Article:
Infrastructure and construction company Unity Infraprojects announced that it will consider a stock split when its board meets on January 29, to review its December quarter results. The company will also take enabling approval to allow foreign institutional investors to hold up to a 49% stake in the company, compared to a 24% stake at present.
In a stock split, the existing face value of the share is split, say from a face value of Rs 10 to a face value of Rs 5, which will be a 2:1 split, or two shares of Rs 5 each issued for every one share of Rs 10 held. Unity has a face value of Rs 10 and its share price is up by 4% at the time of posting, but had hit a 52-week high today.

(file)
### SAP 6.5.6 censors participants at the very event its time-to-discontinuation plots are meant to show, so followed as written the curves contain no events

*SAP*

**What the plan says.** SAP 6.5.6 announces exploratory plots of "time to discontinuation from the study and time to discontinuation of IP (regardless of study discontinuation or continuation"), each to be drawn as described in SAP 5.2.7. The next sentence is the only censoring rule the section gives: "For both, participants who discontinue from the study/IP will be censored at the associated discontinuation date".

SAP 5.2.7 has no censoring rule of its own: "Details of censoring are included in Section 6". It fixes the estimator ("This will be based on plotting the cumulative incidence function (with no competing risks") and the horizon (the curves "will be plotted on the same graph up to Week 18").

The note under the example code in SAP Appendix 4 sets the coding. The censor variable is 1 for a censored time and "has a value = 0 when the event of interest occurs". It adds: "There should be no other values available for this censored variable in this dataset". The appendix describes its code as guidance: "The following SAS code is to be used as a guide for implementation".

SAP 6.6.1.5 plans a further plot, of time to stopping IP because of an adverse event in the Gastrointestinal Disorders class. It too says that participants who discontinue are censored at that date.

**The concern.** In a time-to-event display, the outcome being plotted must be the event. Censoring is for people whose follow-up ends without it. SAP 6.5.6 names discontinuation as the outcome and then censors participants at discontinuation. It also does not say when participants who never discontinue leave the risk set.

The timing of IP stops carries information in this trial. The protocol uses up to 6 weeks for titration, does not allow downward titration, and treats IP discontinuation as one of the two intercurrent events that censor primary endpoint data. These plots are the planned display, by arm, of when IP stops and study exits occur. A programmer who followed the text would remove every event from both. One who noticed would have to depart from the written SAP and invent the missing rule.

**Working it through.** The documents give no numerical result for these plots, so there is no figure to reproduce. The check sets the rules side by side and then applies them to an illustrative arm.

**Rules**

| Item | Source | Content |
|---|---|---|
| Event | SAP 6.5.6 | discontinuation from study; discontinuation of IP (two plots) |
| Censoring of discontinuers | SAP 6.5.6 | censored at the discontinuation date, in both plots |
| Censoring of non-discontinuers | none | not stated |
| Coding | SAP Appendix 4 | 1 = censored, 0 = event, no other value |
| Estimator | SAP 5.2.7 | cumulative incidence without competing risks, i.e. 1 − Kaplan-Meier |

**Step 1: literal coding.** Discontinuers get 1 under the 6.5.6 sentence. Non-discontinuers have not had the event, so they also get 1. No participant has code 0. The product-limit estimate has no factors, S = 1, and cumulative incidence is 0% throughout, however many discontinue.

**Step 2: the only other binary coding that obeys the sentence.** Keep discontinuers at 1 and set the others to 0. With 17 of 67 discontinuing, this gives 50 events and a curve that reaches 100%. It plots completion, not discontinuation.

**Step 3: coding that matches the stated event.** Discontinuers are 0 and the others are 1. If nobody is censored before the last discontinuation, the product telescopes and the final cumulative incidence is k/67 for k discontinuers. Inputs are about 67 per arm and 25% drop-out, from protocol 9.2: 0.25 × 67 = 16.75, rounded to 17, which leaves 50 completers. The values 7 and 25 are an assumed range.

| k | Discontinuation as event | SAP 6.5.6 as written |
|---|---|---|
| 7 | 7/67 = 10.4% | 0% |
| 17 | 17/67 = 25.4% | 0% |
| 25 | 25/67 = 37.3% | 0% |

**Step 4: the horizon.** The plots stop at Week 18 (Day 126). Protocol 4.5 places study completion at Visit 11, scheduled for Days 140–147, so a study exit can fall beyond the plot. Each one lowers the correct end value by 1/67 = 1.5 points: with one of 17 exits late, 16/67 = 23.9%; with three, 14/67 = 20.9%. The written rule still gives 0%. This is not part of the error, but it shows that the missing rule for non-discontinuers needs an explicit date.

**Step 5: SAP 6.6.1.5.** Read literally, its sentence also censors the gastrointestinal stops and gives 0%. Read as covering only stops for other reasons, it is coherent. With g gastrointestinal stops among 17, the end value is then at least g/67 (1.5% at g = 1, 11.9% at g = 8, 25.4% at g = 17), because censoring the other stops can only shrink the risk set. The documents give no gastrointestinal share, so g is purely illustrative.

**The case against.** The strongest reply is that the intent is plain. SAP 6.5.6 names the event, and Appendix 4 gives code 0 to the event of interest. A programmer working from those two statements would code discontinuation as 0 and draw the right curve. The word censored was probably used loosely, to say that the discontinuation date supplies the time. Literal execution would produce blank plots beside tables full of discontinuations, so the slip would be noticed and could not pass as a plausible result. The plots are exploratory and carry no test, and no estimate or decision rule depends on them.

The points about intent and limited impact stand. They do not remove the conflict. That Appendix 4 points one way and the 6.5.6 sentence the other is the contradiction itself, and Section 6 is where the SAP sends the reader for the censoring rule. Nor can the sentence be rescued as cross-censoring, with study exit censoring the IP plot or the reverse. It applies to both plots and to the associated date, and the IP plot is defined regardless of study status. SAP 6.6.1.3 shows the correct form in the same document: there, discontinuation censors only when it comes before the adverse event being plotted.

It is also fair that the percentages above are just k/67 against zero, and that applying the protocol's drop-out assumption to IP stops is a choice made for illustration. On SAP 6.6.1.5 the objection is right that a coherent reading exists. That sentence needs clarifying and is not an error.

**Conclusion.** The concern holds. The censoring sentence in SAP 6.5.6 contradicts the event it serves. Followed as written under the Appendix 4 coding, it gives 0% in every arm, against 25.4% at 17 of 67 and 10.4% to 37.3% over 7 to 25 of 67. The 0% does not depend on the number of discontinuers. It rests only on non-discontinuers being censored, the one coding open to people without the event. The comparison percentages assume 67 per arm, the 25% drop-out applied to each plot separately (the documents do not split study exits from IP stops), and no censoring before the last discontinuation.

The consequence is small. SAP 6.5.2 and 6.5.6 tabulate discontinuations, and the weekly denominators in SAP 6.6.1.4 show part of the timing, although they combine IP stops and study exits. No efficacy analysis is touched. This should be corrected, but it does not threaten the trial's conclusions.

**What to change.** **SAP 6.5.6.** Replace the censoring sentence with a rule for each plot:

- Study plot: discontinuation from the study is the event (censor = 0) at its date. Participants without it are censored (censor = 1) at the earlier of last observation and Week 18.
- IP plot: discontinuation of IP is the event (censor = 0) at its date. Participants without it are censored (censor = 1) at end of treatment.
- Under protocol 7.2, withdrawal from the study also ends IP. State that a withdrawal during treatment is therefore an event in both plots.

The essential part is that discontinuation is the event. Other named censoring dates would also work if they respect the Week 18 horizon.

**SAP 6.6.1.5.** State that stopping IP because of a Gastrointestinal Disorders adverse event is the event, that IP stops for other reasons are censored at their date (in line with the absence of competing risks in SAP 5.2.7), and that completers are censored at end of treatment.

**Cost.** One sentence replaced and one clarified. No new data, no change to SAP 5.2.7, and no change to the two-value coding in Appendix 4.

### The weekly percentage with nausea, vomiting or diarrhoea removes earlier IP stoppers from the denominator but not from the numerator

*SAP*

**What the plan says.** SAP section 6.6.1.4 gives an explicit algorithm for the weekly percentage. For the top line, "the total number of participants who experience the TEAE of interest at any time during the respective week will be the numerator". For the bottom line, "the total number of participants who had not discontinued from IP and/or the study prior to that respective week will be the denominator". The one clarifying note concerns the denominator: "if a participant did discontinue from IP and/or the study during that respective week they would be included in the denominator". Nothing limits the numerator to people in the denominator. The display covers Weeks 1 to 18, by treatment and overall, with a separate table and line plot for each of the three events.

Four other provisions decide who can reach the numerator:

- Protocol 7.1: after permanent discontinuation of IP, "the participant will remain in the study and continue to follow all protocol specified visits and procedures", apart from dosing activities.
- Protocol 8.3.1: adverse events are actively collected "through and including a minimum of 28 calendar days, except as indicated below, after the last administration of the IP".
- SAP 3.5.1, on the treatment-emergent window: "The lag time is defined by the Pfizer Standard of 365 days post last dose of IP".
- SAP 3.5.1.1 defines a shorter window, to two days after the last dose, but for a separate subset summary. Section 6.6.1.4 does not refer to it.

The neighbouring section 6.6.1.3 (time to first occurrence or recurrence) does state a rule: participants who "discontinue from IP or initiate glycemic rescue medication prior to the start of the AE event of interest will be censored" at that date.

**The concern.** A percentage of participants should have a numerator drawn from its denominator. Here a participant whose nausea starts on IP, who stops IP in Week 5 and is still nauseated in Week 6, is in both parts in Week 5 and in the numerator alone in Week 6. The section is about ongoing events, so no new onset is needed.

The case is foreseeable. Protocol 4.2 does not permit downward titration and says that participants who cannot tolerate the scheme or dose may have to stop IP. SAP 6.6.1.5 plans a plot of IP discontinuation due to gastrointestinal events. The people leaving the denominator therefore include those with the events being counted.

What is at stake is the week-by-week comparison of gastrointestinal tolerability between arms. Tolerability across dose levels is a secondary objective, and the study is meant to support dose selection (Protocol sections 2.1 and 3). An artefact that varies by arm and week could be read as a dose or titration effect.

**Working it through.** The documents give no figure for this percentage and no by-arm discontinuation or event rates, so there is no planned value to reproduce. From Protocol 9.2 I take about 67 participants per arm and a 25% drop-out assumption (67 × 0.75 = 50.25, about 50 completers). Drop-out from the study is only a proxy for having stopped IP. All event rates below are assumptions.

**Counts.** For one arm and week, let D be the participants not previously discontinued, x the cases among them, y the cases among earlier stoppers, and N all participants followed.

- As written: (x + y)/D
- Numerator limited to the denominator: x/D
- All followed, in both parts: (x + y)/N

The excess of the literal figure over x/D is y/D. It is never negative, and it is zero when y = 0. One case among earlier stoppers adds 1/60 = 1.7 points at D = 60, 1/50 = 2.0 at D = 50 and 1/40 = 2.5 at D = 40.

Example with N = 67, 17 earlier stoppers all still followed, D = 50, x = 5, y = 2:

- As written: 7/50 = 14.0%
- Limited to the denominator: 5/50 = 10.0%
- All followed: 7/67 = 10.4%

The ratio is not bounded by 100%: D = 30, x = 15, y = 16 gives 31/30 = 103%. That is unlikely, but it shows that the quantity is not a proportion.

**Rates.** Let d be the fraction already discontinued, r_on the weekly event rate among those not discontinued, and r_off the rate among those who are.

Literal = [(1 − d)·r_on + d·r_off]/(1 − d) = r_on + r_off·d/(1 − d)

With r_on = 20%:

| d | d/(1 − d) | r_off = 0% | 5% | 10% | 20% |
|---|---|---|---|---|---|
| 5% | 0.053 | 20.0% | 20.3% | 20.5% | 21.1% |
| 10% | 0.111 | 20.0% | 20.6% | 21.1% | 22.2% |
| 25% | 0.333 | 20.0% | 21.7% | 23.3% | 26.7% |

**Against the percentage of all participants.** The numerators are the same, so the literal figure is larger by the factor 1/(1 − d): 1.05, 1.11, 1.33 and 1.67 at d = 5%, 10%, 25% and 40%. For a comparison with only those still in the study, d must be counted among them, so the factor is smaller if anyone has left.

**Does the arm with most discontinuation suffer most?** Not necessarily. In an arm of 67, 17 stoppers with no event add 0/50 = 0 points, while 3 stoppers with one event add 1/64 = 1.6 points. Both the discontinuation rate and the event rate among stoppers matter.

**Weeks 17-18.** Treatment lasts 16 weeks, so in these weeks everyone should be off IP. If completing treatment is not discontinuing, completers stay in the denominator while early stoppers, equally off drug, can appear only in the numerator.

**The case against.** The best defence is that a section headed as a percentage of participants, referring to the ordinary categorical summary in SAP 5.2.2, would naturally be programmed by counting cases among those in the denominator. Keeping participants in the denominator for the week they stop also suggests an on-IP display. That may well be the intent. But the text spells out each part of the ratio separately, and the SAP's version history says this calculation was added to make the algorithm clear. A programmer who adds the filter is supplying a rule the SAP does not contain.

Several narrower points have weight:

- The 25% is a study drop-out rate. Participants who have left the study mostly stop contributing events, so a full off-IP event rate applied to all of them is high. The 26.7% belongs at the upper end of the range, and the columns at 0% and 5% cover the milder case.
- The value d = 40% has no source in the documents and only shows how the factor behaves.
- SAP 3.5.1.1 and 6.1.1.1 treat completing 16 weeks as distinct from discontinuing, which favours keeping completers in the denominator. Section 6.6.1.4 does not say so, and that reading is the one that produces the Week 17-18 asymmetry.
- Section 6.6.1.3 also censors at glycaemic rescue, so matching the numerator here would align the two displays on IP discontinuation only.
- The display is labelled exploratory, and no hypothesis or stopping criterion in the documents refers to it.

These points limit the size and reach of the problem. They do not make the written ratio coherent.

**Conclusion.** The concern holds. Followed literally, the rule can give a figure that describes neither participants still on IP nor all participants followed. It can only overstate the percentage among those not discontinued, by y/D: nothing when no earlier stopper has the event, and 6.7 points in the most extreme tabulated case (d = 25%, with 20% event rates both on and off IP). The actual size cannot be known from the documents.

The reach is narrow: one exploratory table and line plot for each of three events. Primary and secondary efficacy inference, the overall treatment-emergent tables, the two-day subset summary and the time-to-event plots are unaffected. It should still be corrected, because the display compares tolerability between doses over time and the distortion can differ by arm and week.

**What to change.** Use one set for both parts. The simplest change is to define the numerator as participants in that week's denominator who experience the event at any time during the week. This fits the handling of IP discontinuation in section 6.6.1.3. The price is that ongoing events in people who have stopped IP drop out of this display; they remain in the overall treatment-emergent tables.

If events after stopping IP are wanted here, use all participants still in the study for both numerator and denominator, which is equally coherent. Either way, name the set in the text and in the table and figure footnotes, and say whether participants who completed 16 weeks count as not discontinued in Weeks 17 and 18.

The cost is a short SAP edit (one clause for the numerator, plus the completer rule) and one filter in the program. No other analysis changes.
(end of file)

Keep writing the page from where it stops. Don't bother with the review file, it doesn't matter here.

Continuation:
Stock splits do not alter valuations in theory, as the equity capital remains the same and only the shares in issue increase. Also, unlike bonus issues, even if the dividend ratio is maintained, the shareholder does not get a higher quantum of dividends. In practice, however, there is a feel good factor among retail investors about more shares being issued for free. Also, since the absolute value of one share will fall depending on the ratio, that may win over fence sitters who were discouraged by the per share value. Unity’s share price has jumped to about Rs 630 at present from levels of Rs 67 in March 2009. Typically, companies choose to issue stock splits when the share price has risen sharply in a short period of time. The company had recently raised money (end-December) through a qualified institutional placement, raising Rs 73 crore by issuing equity at Rs 506 per share.